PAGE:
Squishy faced dogs – Brachycephalic Airway Syndrome

We see a lot of dog breeds with squishy noses or short muzzles such as French Bulldogs, Pugs, Boston Terriers, Boxers and Bulldogs here in Richmond. These breeds of dogs often suffer from a condition called Brachycephalic Airway Syndrome.


What is Brachycephalic Airway Syndrome?

The word brachycephalic stems from the Greek roots brachy meaning ‘short’, and cephalic meaning ‘relating to the head’. Brachycephalic airway syndrome (BAS) is a set of abnormal physical and functional airway traits that affects short or snub-nosed breeds of dogs, causing a degree of obstruction to the breathing. Brachycephalic breeds of dog have been bred for a particular cosmetic appearance that can come with some compromises to the structure of their airways. Fortunately, most dogs do not suffer from all aspects of BAS, but you should be aware of which traits are possible in your pet.

Primary Conditions

There are several primary conformational traits present in brachycephalic pets that can impede airflow through the upper airways. These primary conditions include narrow nostrils, a long soft palate and a narrow windpipe. Although these traits are a common finding, they reduce normal airflow in the upper airways with serious consequences. With time, and without correction, these primary conditions may lead to secondary, irreversible disease, such as laryngeal collapse.

Stenotic Nares:

Stenotic nares are narrowed nostrils, which tend to collapse inwards during inhalation (breathing air inwards), resulting in difficulty breathing through the nose. This condition is found in 50 – 85% of dogs with BAS.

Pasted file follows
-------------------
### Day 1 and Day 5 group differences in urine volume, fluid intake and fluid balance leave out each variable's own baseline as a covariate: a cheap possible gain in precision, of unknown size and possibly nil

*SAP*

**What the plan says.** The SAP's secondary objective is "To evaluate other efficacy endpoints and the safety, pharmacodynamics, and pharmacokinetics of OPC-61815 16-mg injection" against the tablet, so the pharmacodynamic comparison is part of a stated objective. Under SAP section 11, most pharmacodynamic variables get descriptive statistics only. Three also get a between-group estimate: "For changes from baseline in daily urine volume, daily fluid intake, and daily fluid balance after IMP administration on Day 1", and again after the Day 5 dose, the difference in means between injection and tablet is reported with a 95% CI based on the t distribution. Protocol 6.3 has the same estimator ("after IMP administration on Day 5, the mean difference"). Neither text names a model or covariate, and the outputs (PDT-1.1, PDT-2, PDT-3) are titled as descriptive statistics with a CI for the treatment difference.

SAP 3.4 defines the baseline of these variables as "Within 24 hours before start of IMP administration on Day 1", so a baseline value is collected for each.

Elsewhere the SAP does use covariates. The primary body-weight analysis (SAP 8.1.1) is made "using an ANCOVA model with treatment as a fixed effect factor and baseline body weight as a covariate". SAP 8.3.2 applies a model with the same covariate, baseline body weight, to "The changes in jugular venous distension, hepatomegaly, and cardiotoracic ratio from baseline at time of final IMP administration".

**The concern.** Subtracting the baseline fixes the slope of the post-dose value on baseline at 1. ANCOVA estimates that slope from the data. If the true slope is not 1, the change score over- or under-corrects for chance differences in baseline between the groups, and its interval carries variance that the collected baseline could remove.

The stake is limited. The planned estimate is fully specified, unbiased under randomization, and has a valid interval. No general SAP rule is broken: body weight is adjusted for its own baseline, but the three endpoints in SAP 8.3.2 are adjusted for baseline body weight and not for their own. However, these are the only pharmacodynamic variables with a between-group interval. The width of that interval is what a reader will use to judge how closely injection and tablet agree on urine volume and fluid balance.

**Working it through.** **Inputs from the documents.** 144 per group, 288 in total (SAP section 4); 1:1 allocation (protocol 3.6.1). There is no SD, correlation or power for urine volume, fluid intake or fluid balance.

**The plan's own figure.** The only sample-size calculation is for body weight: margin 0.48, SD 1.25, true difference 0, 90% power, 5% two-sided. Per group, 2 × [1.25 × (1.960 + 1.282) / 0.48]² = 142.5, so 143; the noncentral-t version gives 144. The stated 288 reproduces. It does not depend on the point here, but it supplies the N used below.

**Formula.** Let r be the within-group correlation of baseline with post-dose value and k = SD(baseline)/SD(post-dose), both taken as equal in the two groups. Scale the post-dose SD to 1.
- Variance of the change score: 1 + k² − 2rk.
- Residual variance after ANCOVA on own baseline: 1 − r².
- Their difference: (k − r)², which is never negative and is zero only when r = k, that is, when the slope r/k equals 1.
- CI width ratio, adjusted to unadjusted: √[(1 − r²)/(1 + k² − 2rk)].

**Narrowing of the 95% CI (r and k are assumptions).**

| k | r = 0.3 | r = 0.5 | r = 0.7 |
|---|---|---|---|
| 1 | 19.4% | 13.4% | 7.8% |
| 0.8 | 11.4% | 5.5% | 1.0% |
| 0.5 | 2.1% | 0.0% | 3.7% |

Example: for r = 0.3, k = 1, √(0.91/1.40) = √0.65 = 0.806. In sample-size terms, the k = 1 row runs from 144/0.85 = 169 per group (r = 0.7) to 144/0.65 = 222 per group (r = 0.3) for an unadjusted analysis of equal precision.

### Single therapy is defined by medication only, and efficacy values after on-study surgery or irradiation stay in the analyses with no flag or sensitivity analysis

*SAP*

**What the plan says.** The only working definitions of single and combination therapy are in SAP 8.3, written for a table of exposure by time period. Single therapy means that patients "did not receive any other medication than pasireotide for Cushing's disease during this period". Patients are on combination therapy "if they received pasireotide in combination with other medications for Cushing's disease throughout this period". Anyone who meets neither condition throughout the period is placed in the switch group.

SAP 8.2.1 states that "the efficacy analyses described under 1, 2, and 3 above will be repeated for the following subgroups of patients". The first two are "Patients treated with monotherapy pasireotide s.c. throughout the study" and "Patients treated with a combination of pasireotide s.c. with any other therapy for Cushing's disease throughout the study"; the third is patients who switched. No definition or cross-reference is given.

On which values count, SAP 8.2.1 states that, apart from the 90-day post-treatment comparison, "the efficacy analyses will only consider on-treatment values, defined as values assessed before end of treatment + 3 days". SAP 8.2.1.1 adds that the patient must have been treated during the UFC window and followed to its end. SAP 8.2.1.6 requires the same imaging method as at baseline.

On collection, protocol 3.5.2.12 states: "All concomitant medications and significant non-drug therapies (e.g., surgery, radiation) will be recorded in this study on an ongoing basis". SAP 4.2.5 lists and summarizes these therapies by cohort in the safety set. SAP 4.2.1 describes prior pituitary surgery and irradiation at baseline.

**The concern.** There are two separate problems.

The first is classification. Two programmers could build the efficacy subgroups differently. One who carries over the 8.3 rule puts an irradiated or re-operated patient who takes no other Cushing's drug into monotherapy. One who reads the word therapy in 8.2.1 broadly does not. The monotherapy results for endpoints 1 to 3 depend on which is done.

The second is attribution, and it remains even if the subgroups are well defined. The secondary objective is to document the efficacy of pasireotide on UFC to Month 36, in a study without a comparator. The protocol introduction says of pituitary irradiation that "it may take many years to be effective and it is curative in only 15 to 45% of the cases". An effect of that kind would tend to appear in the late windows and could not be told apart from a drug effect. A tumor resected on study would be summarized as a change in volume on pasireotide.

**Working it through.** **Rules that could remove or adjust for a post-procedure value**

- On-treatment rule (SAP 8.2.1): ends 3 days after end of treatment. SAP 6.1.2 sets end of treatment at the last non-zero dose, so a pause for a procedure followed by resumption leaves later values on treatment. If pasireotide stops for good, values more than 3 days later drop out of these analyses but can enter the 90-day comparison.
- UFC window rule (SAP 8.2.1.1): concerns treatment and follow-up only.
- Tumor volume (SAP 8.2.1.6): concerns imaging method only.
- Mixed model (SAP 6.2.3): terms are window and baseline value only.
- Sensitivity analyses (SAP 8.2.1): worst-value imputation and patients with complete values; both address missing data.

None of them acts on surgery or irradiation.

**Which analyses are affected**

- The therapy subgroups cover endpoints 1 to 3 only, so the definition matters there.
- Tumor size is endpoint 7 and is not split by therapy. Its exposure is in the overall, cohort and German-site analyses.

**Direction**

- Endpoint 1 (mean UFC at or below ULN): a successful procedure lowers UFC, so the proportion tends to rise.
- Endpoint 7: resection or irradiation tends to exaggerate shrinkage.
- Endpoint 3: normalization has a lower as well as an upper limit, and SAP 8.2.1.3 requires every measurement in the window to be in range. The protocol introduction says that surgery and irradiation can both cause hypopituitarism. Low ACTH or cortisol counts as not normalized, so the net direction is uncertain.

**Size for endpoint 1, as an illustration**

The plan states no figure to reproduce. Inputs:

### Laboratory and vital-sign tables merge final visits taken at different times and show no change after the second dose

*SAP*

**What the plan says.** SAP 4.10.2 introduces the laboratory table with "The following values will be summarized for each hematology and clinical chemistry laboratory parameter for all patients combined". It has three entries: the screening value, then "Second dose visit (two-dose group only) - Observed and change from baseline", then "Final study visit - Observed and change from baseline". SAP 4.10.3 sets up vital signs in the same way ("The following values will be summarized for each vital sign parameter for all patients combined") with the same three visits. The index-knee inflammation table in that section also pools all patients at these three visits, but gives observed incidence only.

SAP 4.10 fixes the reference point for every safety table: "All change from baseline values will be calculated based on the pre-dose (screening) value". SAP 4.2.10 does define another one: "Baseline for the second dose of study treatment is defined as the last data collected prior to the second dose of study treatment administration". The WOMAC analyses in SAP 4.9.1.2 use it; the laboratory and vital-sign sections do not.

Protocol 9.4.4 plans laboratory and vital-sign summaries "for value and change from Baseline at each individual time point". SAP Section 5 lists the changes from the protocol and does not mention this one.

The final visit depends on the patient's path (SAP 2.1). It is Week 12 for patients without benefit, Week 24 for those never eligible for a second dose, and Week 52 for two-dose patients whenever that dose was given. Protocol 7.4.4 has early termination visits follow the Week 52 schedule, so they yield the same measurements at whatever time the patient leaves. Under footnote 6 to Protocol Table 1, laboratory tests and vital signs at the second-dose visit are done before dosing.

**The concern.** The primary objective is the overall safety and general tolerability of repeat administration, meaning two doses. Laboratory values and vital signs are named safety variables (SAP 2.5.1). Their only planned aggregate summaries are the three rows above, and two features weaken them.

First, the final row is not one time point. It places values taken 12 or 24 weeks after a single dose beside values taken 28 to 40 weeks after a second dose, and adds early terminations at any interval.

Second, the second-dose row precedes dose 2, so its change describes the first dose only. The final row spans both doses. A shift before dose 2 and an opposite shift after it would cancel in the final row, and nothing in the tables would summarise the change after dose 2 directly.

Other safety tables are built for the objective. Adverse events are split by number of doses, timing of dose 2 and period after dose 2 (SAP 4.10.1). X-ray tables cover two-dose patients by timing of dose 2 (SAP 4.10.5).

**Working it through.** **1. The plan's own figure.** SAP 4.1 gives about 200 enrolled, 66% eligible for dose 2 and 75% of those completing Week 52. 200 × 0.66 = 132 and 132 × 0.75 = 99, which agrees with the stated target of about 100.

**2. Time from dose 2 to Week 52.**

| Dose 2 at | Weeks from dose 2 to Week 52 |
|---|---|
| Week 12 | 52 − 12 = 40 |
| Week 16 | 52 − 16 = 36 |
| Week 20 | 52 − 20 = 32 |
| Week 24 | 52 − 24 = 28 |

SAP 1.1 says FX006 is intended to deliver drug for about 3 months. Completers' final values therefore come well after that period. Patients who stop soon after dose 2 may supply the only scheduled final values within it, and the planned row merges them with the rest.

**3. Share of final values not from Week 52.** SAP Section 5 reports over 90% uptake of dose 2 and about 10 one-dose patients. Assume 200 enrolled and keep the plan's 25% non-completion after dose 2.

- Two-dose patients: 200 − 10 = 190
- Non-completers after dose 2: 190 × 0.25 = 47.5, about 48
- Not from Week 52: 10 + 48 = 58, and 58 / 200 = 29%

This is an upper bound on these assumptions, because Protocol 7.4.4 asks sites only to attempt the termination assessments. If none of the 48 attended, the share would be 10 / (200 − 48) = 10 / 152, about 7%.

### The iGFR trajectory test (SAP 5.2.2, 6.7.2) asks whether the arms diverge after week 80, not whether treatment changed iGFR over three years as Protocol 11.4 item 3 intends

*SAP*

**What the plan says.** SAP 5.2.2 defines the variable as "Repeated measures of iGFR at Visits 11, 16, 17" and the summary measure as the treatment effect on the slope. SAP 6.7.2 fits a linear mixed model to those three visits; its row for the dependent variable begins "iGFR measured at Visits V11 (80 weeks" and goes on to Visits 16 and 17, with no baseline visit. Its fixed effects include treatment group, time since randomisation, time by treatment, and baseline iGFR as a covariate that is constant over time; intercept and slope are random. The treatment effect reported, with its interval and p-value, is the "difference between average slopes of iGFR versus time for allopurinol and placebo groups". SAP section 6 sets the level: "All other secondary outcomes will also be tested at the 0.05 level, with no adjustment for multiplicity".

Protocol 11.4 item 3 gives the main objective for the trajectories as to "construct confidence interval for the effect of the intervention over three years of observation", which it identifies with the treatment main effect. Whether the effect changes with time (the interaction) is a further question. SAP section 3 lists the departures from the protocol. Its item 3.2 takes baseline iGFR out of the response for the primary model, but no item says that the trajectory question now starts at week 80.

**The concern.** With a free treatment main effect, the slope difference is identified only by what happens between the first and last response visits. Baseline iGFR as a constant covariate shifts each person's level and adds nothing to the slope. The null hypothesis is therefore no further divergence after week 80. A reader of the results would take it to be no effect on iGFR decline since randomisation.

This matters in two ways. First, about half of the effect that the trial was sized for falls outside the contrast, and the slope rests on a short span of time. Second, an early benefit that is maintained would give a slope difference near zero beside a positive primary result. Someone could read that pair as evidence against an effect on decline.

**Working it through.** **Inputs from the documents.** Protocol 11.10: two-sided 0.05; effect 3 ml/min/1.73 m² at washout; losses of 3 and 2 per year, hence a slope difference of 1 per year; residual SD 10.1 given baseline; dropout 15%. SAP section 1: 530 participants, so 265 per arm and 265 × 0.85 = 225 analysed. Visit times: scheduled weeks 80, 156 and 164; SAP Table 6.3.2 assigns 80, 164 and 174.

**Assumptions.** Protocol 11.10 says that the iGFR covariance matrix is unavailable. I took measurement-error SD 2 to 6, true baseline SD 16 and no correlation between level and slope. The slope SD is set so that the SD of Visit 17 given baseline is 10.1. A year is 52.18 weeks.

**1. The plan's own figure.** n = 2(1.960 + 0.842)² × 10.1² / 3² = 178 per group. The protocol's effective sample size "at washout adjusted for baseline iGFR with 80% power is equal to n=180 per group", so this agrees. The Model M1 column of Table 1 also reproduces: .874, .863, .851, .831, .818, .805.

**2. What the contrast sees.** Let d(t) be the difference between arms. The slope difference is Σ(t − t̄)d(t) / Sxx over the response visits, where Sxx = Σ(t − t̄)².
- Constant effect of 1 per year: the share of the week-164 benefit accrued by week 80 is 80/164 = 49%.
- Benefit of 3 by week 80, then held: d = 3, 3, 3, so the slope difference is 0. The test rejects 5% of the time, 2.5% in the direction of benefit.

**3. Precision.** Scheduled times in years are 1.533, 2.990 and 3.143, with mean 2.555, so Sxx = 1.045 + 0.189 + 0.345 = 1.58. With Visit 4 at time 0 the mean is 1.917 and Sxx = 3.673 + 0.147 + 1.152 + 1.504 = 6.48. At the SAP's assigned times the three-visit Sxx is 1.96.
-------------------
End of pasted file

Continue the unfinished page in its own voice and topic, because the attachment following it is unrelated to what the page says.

Elongated Soft Palate:

Because brachycephalic dogs have a relatively ‘squashed’ face, it can be difficult for all the soft tissues of the mouth and throat to fit in an anatomically acceptable way. As a result, the soft palate, which divides the back of the nose from the back of the mouth, can flap loosely in the throat creating snorting sounds. Excessive barking, exercise or panting may lead to inflammation and thickening of the soft palate that can irreversibly worsen over time. In humans the soft palate is the fleshy area at the back of the roof of the mouth. Approximately 90% of brachycephalic dogs will have an elongated soft palate.

Tracheal Stenosis, Hypoplastic Trachea:

The trachea is the ‘windpipe’, and can be very narrowed along certain sections, especially during inhalation. This is a congenital condition, with English Bulldogs more frequently affected. Brachycephalic breeds in general have a narrower trachea compared to other breeds.

Secondary Conditions

The secondary changes found in brachycephalic airway disease develop due to the resistance to airflow when the pet breathes inward. The pressure this places overtime leads to chronic problems. The larynx and supporting structures become weakened, and the below problems can occur: